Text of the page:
- About Us
- Local Savings
- Green Editions
- Legal Notices
- Weekly Ads
Connect with Us
A day to remember
For my father, Sept. 2 held historic significance. On that day in 1945, his 19-year-old eyes witnessed the official end of World War II. Standing 20 feet behind Gen. Douglas MacArthur, Dad was the Marine honor guard at the ceremony marking Japan’s official withdrawal from hostilities against Allied Forces.
To the day of his death four years ago, my father reflected with gratitude on the unique privilege he had to be part of history.
Several months ago, I received an email from the curator of the USS Missouri ship museum, informing me of his desire to feature my father as a representative of the seagoing Marines in a special display. The exhibit would celebrate the unique contribution of the Marine Corps detachment aboard the Mighty Mo.
The curator informed me that the exhibit would be unveiled on Sept. 2 this year, following the annual remembrance ceremony aboard ship to which we were invited. You can imagine my joy!
On the morning of Sept. 2, ominous clouds over Pearl Harbor gave way to a rainbow framing what would be a day to remember.
The changing weather was most appropriate. The peaceful end to the war was being recalled in the very place it had begun seven decades earlier beneath the dark skies of invading bombers.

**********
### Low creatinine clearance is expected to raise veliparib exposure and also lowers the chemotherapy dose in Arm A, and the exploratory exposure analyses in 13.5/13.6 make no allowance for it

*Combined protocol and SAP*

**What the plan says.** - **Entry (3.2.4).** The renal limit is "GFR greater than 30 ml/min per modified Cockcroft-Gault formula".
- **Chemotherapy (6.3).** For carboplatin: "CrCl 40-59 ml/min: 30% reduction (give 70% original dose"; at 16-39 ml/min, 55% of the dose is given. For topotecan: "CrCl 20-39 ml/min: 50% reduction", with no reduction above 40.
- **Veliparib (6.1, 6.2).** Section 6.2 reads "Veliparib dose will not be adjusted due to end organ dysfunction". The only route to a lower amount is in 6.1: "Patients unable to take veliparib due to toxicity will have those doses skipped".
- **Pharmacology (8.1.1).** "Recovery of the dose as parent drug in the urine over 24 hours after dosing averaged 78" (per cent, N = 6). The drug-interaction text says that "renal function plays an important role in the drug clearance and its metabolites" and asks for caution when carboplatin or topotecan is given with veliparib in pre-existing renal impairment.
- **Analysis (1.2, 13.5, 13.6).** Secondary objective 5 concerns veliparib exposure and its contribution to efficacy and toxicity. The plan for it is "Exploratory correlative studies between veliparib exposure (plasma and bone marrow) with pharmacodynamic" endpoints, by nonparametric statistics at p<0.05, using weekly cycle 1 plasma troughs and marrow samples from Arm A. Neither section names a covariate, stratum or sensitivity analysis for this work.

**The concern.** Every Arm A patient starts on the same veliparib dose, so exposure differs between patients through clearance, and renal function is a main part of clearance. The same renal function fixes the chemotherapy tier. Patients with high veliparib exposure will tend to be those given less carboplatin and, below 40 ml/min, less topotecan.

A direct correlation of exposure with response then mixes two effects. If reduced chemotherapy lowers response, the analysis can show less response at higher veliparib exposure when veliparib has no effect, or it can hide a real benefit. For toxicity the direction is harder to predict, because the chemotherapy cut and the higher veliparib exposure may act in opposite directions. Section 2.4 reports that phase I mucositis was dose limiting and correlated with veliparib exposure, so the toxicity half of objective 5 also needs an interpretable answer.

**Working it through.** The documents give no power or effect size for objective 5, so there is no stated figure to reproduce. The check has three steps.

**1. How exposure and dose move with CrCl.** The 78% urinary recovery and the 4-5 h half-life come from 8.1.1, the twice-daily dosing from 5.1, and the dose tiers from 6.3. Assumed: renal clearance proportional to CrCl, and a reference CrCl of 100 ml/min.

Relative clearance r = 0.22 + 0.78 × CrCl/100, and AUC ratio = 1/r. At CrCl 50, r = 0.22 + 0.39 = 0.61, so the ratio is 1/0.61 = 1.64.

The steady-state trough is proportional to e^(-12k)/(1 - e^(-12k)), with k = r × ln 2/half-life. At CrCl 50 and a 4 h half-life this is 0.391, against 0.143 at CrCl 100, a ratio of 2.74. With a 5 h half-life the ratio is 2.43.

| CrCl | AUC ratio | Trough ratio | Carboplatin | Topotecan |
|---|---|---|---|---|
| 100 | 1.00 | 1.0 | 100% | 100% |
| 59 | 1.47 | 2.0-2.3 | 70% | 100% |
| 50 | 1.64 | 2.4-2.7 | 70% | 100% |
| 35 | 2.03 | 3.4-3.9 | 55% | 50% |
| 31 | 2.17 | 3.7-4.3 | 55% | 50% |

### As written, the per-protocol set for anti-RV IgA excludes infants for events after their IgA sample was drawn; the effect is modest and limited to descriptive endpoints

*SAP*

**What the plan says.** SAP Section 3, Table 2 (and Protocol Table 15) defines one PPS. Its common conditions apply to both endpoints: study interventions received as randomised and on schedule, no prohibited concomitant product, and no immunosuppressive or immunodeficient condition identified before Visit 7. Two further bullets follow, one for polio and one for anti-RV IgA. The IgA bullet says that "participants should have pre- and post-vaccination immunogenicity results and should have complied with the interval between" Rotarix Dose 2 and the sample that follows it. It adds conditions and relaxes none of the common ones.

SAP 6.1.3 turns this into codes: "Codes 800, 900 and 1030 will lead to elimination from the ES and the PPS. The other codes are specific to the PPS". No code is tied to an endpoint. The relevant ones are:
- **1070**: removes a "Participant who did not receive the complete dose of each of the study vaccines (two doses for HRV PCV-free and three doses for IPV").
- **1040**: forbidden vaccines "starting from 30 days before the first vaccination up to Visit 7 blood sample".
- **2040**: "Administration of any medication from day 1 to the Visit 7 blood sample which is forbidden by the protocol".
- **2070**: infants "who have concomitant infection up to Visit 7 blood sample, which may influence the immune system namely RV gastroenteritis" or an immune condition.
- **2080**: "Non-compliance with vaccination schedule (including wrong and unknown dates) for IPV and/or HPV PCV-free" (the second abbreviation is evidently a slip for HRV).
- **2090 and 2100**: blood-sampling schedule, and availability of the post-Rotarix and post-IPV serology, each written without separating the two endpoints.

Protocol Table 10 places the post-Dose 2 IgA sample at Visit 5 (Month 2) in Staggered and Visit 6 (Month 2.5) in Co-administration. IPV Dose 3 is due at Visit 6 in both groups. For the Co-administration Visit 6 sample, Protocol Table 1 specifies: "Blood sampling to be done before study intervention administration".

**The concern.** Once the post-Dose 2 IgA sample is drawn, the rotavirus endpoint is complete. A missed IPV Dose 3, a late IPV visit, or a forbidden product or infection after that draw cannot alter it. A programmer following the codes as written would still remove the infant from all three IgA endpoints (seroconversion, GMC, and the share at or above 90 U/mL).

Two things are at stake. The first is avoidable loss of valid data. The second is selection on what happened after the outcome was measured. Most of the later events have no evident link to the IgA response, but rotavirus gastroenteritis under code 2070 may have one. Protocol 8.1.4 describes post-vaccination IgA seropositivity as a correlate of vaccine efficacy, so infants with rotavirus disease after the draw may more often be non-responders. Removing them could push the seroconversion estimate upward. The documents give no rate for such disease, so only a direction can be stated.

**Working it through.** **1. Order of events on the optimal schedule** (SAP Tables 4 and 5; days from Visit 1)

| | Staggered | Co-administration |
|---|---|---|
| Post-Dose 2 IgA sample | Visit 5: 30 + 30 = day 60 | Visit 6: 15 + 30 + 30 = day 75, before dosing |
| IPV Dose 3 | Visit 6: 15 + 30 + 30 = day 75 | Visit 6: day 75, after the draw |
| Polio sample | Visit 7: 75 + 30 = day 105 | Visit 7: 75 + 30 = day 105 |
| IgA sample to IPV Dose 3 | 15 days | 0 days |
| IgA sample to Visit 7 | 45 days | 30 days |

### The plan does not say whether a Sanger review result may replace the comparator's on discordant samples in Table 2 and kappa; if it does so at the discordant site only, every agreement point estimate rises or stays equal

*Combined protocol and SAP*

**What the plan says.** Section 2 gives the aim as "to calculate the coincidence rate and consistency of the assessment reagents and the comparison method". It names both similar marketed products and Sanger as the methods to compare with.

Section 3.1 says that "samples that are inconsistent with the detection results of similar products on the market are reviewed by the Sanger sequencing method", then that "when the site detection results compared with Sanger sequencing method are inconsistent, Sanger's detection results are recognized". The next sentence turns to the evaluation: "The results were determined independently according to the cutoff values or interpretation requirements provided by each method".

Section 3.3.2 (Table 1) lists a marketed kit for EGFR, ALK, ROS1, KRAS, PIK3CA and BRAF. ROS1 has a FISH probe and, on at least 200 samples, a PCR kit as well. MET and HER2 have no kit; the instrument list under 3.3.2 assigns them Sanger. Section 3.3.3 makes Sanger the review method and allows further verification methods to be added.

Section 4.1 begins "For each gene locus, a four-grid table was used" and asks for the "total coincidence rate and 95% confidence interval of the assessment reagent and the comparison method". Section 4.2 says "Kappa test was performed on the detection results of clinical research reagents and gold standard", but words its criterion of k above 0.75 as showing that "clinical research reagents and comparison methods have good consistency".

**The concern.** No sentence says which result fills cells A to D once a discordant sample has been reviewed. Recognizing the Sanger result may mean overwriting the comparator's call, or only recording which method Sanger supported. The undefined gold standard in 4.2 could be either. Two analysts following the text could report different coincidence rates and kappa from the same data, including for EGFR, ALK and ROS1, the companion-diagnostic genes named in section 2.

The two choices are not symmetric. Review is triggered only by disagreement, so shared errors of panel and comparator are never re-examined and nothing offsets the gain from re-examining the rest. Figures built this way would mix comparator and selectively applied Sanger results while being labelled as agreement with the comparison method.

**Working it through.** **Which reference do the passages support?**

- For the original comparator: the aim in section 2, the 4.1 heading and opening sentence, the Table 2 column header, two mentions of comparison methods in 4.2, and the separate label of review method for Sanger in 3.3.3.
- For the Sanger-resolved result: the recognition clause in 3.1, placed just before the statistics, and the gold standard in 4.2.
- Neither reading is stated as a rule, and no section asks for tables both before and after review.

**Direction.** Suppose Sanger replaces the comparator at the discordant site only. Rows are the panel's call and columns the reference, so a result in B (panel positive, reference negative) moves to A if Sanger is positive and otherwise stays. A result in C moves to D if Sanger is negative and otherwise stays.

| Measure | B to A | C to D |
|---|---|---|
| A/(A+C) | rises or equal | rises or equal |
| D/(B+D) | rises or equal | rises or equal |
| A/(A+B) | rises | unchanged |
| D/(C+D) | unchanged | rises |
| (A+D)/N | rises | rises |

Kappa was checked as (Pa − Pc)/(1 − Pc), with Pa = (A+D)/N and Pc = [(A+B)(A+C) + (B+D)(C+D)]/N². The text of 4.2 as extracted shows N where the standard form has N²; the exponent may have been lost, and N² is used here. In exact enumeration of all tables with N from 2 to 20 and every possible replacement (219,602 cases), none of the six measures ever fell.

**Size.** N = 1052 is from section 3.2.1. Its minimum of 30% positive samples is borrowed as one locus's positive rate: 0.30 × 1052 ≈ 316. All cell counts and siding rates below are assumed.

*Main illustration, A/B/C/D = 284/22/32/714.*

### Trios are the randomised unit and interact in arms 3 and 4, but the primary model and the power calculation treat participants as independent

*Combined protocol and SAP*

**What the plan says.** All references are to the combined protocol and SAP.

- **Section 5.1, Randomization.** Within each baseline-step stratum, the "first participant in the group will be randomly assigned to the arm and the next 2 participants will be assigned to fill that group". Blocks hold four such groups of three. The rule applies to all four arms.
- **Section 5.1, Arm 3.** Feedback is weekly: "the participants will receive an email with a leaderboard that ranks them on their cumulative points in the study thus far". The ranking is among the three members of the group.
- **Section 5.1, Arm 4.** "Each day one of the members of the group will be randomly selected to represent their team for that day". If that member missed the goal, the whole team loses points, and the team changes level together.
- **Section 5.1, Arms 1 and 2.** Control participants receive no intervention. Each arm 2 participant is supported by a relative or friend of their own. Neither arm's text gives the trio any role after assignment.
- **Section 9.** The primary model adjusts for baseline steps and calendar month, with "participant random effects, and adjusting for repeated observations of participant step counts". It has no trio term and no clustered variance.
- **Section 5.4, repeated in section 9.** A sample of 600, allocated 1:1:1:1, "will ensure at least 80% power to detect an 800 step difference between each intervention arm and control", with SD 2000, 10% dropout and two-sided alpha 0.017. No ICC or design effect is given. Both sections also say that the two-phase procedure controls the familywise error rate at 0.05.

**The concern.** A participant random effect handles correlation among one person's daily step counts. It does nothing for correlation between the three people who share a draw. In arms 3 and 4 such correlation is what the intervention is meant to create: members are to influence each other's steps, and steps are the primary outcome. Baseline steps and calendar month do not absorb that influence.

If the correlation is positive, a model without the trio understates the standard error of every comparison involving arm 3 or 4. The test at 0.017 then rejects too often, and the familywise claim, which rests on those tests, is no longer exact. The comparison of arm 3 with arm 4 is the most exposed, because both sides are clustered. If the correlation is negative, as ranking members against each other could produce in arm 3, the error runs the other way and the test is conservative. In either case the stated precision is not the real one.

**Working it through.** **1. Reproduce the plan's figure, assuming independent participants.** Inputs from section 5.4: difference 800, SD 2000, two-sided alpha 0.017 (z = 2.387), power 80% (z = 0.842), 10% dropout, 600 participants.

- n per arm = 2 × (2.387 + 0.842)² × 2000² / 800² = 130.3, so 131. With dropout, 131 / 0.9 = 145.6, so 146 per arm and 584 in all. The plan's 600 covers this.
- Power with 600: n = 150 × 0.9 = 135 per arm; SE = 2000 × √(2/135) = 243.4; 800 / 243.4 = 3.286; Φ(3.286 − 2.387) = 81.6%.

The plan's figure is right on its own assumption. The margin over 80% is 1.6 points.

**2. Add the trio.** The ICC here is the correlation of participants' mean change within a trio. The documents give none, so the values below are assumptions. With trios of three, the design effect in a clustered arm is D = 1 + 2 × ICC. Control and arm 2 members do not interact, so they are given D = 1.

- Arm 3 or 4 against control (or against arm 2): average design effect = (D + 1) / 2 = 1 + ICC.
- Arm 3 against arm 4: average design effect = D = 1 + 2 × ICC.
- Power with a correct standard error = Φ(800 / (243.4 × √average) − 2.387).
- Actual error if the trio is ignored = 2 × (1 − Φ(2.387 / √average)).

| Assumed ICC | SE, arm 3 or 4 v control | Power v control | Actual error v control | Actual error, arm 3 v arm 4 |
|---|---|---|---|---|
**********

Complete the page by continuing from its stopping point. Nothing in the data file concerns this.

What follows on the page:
Following the ceremony, my wife and I were escorted to the exact spot on the ship’s deck where the eyes of my father (and that of the world) were focused that day 67 years before.
History, family pride and providence intersected before me. It was holy ground. Even the assigned reading from my One Year Bible for that day anticipated the sacredness of the moment. It included excerpts from Ecclesiastes 3 — “For everything there is a season, a time for every activity under heaven … a time for war and a time for peace.” And Psalm 46 — “He causes wars to end throughout the earth…”
Then Wendy and I were escorted to the glass-encased collection of my father’s memorabilia. In addition to an array of photographs, the artifacts include his Marine cap, a metal-covered New Testament, his Selective Service card.
The display also features a letter my dad wrote to his parents after an unexpected reunion with his Marine brother on Guam and a letter written from the chaplain to his parents attesting to the fact that he had attended chaplain services.
Viewing my dad’s display on the USS Missouri was indeed a “day to remember.”